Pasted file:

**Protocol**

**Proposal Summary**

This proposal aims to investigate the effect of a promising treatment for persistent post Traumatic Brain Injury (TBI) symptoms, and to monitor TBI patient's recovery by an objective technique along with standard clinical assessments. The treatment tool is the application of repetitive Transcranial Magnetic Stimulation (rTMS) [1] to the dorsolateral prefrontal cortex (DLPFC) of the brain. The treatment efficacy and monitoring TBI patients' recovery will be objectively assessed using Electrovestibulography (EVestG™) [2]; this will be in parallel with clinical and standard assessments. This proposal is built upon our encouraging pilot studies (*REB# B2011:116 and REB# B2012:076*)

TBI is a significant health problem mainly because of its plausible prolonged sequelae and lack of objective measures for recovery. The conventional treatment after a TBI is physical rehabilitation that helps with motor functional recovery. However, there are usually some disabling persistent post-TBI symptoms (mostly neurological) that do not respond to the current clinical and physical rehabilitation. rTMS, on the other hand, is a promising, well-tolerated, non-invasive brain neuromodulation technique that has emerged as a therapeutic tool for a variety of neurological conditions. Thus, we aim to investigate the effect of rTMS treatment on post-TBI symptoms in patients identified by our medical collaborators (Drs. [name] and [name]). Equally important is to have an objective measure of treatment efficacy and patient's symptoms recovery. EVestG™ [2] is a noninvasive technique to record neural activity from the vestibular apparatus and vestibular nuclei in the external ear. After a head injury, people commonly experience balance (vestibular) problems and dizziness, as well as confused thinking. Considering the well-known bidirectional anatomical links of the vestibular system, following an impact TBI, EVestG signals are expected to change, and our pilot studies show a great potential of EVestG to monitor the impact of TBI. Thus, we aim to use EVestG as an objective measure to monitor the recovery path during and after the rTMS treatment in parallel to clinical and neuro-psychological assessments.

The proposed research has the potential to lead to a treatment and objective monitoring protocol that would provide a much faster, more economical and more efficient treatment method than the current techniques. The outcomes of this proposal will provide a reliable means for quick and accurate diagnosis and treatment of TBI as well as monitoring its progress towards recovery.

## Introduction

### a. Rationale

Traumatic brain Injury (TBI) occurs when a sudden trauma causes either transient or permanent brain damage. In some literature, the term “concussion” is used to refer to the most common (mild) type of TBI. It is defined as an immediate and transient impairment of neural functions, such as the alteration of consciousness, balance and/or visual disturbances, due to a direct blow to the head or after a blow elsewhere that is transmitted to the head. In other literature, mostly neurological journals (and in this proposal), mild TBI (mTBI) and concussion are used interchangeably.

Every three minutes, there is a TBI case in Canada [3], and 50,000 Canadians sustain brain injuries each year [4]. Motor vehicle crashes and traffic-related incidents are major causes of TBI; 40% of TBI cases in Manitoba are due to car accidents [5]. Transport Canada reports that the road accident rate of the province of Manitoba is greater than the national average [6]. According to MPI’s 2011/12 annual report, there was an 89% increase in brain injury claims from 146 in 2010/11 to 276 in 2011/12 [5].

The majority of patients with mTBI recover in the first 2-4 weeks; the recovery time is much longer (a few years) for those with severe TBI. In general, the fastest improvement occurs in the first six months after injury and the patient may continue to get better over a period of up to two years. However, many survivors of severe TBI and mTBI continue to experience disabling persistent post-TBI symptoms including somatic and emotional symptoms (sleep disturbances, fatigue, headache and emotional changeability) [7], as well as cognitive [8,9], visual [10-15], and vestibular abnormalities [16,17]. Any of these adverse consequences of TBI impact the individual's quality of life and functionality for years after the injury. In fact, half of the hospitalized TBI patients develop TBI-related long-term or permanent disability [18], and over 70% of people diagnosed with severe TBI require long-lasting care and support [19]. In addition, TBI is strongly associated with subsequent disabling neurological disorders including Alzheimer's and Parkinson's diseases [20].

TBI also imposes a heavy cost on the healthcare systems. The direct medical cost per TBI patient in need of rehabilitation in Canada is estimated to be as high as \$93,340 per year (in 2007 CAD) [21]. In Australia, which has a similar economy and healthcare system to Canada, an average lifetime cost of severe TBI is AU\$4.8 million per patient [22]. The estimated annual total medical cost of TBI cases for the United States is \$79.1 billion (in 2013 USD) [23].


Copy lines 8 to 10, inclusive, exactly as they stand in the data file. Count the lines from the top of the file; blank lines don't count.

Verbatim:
Traumatic brain Injury (TBI) occurs when a sudden trauma causes either transient or permanent brain damage. In some literature, the term “concussion” is used to refer to the most common (mild) type of TBI. It is defined as an immediate and transient impairment of neural functions, such as the alteration of consciousness, balance and/or visual disturbances, due to a direct blow to the head or after a blow elsewhere that is transmitted to the head. In other literature, mostly neurological journals (and in this proposal), mild TBI (mTBI) and concussion are used interchangeably.

Every three minutes, there is a TBI case in Canada [3], and 50,000 Canadians sustain brain injuries each year [4]. Motor vehicle crashes and traffic-related incidents are major causes of TBI; 40% of TBI cases in Manitoba are due to car accidents [5]. Transport Canada reports that the road accident rate of the province of Manitoba is greater than the national average [6]. According to MPI’s 2011/12 annual report, there was an 89% increase in brain injury claims from 146 in 2010/11 to 276 in 2011/12 [5].

The majority of patients with mTBI recover in the first 2-4 weeks; the recovery time is much longer (a few years) for those with severe TBI. In general, the fastest improvement occurs in the first six months after injury and the patient may continue to get better over a period of up to two years. However, many survivors of severe TBI and mTBI continue to experience disabling persistent post-TBI symptoms including somatic and emotional symptoms (sleep disturbances, fatigue, headache and emotional changeability) [7], as well as cognitive [8,9], visual [10-15], and vestibular abnormalities [16,17]. Any of these adverse consequences of TBI impact the individual's quality of life and functionality for years after the injury. In fact, half of the hospitalized TBI patients develop TBI-related long-term or permanent disability [18], and over 70% of people diagnosed with severe TBI require long-lasting care and support [19]. In addition, TBI is strongly associated with subsequent disabling neurological disorders including Alzheimer's and Parkinson's diseases [20].